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  • OT Halbach arrays

    I know this is OT, but some of you need a break from the shop-

    I've been looking at halbach arrays and reading about all the great advantages to them. If I follow the field lines I can see where they emerge in strength on one side of the magnetic structure and don't on the other side. What I'm having trouble with is the notion that it's something special- can't it be duplicated simply by magnetizing a ring of magnetic material from one side? Hard drive magnets are made this way- a north and south are 'printed' on one side of the block of material, a horseshoe magnet is essentially the same, so would be an arrangement of magnets on a steel ring such as in an ordinary pm motor of multiple pole construction. What am I missing?
    I seldom do anything within the scope of logical reason and calculated cost/benefit, etc- I'm following my passion-

  • #2
    Pretty simple Darryl. The magnets used to make a Halbach array are magnetized in isolation from each other. Because of that the orientation of the flux lines is not affected by opposing flux lines nearby as would be the case in an attempt to create such an array using adjacent magnetized regions.

    When the independent magnets are brought together to form a Halbach array the field lines are strongly compressed by the proximity of the adjacent magnets. You cannot duplicate this by magnetizing regions in place.
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    • #3
      Evan's got it right. I've wondered how entropy plays into the Halbach array - it seems very at odds with the balance that Nature so dearly loves.

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      • #4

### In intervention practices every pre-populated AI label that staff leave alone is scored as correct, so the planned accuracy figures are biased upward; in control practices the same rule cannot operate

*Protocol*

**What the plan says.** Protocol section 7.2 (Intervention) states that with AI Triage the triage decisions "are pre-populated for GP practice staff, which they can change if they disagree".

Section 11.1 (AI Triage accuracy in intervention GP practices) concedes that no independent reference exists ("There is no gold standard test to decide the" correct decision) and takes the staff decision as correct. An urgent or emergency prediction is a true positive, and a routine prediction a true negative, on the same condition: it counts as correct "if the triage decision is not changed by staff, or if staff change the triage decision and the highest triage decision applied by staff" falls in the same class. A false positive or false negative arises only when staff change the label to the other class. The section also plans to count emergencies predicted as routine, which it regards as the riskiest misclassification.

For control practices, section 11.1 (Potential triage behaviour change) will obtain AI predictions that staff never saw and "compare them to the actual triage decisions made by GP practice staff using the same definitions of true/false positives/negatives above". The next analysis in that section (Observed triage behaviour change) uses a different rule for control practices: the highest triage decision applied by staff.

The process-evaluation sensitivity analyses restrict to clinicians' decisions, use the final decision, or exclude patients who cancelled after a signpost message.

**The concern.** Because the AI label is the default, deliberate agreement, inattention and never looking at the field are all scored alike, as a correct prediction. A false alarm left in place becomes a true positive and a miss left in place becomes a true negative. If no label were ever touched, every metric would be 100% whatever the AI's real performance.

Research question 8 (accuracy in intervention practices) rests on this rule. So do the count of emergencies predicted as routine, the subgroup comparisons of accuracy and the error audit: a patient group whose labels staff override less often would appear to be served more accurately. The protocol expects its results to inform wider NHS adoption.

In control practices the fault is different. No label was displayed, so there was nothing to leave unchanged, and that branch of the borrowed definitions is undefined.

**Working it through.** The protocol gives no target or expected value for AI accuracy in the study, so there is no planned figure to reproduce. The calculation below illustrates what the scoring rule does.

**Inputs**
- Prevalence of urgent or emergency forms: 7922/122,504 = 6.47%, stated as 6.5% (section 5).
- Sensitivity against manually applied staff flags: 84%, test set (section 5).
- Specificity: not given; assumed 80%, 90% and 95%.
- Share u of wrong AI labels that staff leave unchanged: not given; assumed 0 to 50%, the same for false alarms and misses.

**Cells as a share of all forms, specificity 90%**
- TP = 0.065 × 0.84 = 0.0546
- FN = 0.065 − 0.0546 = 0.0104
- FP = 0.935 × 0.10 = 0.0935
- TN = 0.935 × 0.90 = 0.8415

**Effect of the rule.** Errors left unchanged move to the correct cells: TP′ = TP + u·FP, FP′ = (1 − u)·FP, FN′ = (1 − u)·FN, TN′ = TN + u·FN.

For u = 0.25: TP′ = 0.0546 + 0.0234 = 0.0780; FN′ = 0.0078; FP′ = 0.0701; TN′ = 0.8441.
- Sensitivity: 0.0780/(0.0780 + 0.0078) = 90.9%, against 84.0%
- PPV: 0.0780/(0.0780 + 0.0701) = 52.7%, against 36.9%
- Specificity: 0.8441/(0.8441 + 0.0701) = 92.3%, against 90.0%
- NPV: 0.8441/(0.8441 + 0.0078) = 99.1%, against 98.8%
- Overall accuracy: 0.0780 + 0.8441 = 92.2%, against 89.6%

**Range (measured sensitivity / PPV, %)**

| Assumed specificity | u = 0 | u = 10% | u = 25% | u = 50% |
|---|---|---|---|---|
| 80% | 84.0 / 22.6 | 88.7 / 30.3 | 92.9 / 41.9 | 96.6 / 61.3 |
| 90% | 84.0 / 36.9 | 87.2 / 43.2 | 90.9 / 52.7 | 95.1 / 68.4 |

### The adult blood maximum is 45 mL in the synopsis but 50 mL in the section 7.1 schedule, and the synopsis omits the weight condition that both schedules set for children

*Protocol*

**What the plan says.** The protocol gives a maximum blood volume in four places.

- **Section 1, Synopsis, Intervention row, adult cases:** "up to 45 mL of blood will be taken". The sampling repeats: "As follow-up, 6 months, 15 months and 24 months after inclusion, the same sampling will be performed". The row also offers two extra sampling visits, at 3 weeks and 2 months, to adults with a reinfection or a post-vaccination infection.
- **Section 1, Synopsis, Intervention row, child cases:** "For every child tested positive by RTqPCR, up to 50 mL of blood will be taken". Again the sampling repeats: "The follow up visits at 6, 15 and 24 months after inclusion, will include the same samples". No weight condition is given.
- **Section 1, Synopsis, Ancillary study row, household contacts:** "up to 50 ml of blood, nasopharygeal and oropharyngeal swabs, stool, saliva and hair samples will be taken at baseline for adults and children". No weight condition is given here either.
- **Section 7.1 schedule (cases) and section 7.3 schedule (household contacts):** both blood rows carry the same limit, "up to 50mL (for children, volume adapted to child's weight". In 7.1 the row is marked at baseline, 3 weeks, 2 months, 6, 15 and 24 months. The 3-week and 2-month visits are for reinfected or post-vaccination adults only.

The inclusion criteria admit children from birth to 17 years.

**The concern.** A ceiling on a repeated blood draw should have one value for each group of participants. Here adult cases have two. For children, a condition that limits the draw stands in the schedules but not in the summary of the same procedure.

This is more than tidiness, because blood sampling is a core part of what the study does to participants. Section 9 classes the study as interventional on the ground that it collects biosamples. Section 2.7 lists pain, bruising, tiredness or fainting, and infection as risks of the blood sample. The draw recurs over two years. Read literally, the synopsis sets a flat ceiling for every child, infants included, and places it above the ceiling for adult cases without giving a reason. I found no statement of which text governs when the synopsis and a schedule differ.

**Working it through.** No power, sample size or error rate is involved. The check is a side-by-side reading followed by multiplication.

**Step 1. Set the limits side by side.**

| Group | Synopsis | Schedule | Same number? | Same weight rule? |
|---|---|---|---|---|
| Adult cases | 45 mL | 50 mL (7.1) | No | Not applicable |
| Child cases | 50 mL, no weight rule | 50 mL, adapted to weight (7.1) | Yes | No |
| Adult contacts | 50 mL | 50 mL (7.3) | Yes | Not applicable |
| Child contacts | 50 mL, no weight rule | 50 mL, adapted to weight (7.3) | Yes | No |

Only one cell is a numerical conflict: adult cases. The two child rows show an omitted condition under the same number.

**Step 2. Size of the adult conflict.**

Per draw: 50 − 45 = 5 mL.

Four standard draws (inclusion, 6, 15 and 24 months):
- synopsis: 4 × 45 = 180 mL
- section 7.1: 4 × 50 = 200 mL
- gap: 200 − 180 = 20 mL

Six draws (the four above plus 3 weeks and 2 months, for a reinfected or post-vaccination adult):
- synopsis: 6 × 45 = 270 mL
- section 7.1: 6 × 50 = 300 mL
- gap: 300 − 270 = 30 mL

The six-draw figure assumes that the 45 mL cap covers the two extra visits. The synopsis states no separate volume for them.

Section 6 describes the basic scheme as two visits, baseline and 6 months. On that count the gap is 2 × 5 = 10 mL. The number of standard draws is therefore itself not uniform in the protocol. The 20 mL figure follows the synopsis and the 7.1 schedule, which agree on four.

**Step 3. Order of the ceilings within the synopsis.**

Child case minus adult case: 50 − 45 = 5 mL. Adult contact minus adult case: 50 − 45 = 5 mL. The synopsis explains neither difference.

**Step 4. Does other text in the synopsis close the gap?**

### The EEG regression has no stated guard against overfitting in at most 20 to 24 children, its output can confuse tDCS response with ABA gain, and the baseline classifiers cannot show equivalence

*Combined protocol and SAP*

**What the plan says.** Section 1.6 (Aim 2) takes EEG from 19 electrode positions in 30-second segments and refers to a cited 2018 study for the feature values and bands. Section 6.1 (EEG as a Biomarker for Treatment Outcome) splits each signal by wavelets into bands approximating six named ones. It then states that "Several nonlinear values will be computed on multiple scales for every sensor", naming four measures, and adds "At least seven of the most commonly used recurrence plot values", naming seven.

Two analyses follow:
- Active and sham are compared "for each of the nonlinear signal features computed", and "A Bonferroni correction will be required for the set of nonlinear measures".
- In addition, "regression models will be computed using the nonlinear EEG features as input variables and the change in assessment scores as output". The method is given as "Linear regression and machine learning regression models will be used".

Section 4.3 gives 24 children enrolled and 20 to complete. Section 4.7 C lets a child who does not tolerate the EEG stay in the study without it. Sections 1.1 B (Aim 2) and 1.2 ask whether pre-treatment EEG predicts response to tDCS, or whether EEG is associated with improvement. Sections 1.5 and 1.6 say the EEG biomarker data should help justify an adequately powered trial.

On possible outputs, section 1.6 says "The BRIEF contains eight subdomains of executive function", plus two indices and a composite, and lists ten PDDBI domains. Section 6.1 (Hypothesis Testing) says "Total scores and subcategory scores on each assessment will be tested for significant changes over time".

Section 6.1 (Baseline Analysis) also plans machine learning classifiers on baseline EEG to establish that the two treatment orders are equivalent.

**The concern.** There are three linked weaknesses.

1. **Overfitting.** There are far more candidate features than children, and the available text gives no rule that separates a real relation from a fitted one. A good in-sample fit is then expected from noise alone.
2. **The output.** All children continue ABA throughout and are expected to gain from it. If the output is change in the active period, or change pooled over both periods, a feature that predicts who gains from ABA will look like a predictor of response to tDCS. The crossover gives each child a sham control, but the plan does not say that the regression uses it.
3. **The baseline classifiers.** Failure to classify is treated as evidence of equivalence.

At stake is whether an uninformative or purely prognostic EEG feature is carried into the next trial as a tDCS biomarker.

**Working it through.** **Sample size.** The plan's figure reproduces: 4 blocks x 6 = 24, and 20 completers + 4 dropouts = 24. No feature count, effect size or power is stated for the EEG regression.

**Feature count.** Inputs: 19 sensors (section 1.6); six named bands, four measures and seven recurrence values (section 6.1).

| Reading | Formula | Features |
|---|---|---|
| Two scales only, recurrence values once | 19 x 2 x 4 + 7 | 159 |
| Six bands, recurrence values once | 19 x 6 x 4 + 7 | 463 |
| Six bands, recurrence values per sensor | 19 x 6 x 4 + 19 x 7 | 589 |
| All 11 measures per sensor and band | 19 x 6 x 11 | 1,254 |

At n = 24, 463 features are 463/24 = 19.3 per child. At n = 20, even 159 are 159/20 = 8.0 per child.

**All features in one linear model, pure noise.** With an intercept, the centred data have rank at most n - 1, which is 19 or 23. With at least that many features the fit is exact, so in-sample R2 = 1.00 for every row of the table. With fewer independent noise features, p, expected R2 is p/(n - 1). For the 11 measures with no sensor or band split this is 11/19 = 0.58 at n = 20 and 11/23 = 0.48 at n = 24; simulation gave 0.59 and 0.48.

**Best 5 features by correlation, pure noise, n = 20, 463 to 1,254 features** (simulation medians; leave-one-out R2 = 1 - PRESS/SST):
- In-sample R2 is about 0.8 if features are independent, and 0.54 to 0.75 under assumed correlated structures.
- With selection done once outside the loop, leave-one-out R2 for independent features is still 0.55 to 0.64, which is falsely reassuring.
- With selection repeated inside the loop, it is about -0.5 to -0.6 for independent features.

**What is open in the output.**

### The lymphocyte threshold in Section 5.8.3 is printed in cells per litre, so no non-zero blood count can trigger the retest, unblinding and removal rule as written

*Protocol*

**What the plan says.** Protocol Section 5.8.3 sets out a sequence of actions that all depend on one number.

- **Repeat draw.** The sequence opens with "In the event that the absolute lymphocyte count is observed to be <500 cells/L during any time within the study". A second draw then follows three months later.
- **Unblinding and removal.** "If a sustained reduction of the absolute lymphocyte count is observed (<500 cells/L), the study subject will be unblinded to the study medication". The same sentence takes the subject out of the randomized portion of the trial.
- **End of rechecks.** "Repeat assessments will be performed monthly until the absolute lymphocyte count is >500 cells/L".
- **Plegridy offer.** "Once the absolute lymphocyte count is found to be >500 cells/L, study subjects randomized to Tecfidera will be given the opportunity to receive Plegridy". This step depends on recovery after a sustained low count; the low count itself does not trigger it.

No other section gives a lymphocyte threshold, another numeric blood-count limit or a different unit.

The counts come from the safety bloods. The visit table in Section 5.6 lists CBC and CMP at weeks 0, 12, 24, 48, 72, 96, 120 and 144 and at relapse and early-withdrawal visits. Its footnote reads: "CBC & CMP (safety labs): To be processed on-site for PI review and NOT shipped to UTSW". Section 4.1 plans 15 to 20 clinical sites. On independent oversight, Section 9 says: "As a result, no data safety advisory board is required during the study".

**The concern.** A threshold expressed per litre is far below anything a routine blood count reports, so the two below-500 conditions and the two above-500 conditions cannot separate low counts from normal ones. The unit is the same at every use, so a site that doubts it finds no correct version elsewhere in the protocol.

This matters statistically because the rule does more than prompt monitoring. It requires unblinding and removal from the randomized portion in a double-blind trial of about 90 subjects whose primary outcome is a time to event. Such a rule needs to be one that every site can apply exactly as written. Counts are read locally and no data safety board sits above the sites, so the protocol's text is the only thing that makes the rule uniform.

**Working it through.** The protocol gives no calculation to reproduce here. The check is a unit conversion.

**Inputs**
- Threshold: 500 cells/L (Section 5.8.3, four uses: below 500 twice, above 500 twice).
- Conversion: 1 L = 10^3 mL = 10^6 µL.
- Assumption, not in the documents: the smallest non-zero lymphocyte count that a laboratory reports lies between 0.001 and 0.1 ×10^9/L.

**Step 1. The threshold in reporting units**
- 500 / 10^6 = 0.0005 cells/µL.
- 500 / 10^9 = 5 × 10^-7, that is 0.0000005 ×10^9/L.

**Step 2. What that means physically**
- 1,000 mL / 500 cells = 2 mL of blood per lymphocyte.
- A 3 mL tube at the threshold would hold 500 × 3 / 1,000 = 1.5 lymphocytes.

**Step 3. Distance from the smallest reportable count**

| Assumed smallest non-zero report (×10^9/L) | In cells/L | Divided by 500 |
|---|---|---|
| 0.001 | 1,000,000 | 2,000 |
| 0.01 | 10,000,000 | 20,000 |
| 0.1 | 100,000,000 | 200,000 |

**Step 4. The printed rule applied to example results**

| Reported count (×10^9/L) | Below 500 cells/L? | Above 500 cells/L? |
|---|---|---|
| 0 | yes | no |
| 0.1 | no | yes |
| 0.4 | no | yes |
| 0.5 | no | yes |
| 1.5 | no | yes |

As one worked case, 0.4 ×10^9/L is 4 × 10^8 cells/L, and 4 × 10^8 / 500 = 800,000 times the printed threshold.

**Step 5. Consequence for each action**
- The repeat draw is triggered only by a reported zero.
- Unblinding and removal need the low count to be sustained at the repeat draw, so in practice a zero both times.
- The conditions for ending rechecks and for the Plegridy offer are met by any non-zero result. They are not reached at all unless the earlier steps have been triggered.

it seems very at odds with the balance that Nature so dearly loves.
        It is. You would never see such an arrangement happen naturally. It takes a great deal of force and manipulation to arrange the magnetic elements in a Halbach array. Normally a special jig is required to hold the magnets in place until they can be glued or wrapped.

        It is possible to reverse entropy locally in any system including a completely closed system at the expense of the overall entropy of the system. All it takes is an energy input from sources of energy that exist in the system. There is a large amount of potential energy stored in the compressed fields of a Halbach array. It is exactly analogous to a series of compressed springs.
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        • #5
          Originally posted by dp
          Evan's got it right. I've wondered how entropy plays into the Halbach array - it seems very at odds with the balance that Nature so dearly loves.
          Huh??? It's just common 2-pole magnets aligned so that the magnetic flux on one side cancels.

          Just get a couple of magnets and align them like this, and you'll see how it' works:

          "Twenty years from now you will be more disappointed by the things that you didn't do than by the ones you did."

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          • #6
            Originally posted by lazlo
            Huh??? It's just common 2-pole magnets aligned so that the magnetic flux on one side cancels.

            Just get a couple of magnets and align them like this, and you'll see how it' works:

            Magnets in close proximity to each other affect permanently each others' magnetic strength. They are less powerful when separated than they were before being placed in close proximity.

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            • #7
              Try placing some supermagnets in that configuration and you will find it's a lot easier said than done.